Cambyses II (530-522BC), the son of Cyrus, reigned after his father. During his reign, Egypt was added to the list of nations conquered by Persia. 

The next Persian king, Darius I (521-486BC), was not a direct descendant of Cyrus but was of the royal Achaemenid bloodline. It was Darius I that was defeated by the Greeks at the Battle of Marathon in 490BC. This is the same King Darius who, in his second year, ordered the Jewish Temple at Jerusalem to be rebuilt after work on it had been discontinued for 14 years. It was finished in his sixth year. (See Ezra 4:24 and 6:1) and Darius also gave a generous subsidy that made it possible for this completion. The extent of the Persian Empire under Darius is reflected in the writings of Esther. It stretched from India to Ethiopia (see Esther 1:1 and 10:1). This vast territory was nearly 4,900 kilometers or 3,000 miles long and 800-2,400 kilometers 500 to 1,500 miles wide. 

Xerxes (Ahasueras) I ruled Persia from 486 to 465BC. Ahasueras is mentioned in Esther as the one who reigned from India even unto Ethiopia, over one hundred and seventy provinces. This king of Persia is more commonly referred to as Xerxes I, and in other sources he is mentioned as just that - “reigning over one hundred and seventy provinces.” 

Artaxerxes I was the next Persian king. And he also had wars with Greece, but it was not until nearly 100 years later that Darius III was eventually defeated by Alexander the Great in about 330BC. This Persian king, Artaxerxes l, illustrates one of the ironies of history. He was a relatively minor Persian king but was of major importance because of his connection with the Hebrew people.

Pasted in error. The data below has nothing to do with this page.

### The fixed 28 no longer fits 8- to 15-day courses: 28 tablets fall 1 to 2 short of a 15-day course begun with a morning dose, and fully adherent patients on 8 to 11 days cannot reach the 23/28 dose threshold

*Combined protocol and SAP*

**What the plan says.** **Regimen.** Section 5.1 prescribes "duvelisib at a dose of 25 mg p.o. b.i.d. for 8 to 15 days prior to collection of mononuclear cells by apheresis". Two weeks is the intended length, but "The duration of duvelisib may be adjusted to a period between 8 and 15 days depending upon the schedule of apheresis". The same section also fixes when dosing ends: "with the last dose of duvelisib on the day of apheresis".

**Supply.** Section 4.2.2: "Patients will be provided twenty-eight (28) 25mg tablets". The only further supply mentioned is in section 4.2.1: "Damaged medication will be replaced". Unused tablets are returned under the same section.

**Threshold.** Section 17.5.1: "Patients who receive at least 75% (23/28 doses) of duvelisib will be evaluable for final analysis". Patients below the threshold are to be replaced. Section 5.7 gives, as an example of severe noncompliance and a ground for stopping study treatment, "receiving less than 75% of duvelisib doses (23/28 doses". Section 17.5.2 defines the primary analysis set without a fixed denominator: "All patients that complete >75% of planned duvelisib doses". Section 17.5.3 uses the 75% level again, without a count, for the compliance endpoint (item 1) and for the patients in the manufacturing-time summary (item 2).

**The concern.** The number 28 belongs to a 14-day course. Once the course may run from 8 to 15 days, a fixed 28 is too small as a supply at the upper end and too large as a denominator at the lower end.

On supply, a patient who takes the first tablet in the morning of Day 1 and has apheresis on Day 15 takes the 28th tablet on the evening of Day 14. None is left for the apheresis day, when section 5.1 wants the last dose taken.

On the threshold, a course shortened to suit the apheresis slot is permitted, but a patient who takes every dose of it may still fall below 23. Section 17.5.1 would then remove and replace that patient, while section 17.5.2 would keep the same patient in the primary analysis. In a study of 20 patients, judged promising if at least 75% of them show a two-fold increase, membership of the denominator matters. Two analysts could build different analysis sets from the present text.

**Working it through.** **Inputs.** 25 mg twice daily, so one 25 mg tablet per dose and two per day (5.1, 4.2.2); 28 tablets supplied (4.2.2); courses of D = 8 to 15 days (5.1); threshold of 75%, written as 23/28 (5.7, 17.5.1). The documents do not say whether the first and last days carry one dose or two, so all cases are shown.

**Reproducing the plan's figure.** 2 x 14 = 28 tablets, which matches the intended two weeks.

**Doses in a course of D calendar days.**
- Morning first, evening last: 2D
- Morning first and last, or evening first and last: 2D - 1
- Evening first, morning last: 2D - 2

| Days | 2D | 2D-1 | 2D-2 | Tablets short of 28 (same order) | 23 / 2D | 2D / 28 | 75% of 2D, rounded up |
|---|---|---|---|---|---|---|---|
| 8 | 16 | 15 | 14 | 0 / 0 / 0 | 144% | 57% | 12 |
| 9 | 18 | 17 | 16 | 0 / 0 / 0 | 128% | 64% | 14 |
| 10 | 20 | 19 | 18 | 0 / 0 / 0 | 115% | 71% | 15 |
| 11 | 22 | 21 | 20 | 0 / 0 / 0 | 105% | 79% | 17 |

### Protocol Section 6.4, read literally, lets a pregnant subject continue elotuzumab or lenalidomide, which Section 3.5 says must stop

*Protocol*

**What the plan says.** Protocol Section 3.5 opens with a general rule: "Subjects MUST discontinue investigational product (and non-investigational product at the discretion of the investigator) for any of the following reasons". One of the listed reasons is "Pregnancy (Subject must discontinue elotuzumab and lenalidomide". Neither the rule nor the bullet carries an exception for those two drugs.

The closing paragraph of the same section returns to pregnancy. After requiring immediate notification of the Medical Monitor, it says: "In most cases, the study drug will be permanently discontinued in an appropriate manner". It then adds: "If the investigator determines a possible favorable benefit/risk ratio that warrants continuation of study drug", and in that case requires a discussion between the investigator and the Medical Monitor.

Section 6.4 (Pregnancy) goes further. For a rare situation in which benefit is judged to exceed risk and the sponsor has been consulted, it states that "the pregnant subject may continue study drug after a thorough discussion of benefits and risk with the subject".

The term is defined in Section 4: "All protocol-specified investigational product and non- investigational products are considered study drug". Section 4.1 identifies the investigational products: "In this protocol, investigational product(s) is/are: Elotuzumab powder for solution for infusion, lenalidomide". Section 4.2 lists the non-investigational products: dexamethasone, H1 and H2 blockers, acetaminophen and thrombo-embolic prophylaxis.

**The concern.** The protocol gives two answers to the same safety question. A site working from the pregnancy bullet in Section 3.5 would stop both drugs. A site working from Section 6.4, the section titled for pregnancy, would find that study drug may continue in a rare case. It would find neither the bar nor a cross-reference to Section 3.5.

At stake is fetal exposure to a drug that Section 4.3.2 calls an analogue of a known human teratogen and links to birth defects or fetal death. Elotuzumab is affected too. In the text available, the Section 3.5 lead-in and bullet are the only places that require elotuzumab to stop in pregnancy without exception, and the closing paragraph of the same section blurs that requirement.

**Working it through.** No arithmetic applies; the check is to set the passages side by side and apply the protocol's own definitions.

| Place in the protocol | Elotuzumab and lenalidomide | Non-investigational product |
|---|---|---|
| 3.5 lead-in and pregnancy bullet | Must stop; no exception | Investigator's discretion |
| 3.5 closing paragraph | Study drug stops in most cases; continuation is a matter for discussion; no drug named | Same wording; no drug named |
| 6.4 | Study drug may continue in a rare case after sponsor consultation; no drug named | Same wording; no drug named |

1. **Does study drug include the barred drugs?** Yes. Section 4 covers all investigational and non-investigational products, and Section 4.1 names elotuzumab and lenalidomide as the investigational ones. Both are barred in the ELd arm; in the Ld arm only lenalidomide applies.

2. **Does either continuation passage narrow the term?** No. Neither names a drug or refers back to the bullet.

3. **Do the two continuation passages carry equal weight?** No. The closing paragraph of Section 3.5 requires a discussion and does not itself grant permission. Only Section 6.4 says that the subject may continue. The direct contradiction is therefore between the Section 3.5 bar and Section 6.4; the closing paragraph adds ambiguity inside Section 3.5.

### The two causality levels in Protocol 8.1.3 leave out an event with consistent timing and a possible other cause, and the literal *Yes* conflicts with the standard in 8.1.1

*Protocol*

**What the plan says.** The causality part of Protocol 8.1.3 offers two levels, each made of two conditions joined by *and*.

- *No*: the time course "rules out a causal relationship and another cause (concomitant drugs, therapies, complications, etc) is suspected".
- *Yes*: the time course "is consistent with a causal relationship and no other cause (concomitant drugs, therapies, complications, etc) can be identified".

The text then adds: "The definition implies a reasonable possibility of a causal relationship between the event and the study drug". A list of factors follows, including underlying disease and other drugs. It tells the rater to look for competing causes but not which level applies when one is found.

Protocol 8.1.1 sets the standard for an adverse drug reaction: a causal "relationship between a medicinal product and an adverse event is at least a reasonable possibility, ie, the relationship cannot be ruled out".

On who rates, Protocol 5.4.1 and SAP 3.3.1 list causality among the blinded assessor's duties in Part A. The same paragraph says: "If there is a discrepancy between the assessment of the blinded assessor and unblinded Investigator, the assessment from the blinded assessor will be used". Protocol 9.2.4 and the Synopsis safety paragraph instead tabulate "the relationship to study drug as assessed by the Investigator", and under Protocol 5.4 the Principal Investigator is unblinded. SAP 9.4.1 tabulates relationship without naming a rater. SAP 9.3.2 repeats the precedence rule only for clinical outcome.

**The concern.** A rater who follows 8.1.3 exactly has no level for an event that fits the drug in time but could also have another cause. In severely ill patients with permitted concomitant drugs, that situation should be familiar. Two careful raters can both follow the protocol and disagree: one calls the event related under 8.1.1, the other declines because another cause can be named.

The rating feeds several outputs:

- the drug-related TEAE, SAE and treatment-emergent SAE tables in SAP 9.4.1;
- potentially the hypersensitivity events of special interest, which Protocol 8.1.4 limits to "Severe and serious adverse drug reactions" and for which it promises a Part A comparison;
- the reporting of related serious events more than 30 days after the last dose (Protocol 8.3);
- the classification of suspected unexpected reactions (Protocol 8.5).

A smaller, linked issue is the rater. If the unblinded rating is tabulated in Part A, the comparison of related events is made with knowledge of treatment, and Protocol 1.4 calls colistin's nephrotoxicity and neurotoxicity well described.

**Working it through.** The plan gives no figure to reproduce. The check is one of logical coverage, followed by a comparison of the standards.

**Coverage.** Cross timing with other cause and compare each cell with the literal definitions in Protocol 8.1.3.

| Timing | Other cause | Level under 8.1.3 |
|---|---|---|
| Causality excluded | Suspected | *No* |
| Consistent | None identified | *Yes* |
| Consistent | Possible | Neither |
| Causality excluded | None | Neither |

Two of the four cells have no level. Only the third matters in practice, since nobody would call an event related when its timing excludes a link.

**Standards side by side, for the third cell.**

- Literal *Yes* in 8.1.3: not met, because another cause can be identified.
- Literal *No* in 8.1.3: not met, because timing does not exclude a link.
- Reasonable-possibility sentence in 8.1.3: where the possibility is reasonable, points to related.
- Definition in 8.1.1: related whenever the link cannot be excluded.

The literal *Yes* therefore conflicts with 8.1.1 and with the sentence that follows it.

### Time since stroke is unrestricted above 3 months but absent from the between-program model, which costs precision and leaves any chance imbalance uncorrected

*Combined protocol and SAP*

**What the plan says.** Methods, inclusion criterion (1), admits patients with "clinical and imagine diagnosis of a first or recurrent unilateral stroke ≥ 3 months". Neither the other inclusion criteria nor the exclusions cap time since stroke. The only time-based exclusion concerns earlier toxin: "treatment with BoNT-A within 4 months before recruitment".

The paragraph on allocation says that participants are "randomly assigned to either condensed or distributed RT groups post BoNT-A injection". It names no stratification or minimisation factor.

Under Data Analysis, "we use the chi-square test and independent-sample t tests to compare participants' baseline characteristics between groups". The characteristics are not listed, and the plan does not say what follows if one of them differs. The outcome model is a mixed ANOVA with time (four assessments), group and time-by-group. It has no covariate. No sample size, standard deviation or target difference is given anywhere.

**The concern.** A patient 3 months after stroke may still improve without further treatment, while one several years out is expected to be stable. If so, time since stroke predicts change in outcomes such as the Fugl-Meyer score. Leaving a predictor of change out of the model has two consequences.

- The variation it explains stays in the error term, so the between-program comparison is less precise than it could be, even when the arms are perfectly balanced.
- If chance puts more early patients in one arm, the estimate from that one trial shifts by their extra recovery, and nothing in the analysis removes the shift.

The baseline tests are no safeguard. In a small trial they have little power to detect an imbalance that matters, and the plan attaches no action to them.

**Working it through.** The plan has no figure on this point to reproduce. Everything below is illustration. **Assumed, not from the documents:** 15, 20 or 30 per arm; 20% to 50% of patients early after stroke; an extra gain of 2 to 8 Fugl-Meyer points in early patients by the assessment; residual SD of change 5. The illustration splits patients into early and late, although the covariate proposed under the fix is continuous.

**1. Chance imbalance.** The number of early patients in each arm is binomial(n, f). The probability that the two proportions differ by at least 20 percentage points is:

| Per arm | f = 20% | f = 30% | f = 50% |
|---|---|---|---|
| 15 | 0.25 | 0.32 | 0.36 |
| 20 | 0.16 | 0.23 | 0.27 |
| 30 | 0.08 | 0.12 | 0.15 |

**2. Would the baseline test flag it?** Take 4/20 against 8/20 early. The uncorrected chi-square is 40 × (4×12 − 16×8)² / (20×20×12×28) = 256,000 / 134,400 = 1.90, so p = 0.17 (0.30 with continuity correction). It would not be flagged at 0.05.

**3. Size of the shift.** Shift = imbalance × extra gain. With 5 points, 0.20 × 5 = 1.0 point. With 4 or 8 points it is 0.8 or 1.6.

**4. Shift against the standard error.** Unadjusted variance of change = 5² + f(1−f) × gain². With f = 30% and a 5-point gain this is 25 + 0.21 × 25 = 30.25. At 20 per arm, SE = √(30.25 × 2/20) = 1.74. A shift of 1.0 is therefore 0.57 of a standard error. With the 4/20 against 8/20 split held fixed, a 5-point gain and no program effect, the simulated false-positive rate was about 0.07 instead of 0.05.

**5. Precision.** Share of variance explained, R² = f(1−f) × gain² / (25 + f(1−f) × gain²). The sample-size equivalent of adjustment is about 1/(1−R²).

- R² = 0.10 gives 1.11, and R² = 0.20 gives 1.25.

Two of the three returns of the Jewish people from captivity in Babylon seem to have occurred during his reign. The second return was recorded in the Bible in Ezra, and was made possible because of the generosity of Artaxerxes. The third return occurred in 445BC and is recorded in the Bible in Nehemiah. 

After the decline of Persia, the region of Iran was left open to become one of the first countries to be occupied by the early Islamic Empire, which burst outward from Arabia in the seventh century. Persia has ever since maintained a distinct cultural identity within the Islamic world by retaining its own language and adhering to the strict Shia interpretation of Islam. 

Persia obviously has played a major role in Bible history but also it still has an important part to play in the future! 

Whichever way we view the happenings in the Middle East, we know that God has stated that Persia is coming with Gog to go against Israel. This will eventually bring about Israel’s proclamation of the “One whom they have pierced” and will herald the Second Coming of Jesus Christ to rule on earth.  Therefore we can only wait this coming with eagerness in spite of all that is due beforehand.

*Reference is made to Nabonidus in the Archaeology article "Time Machines".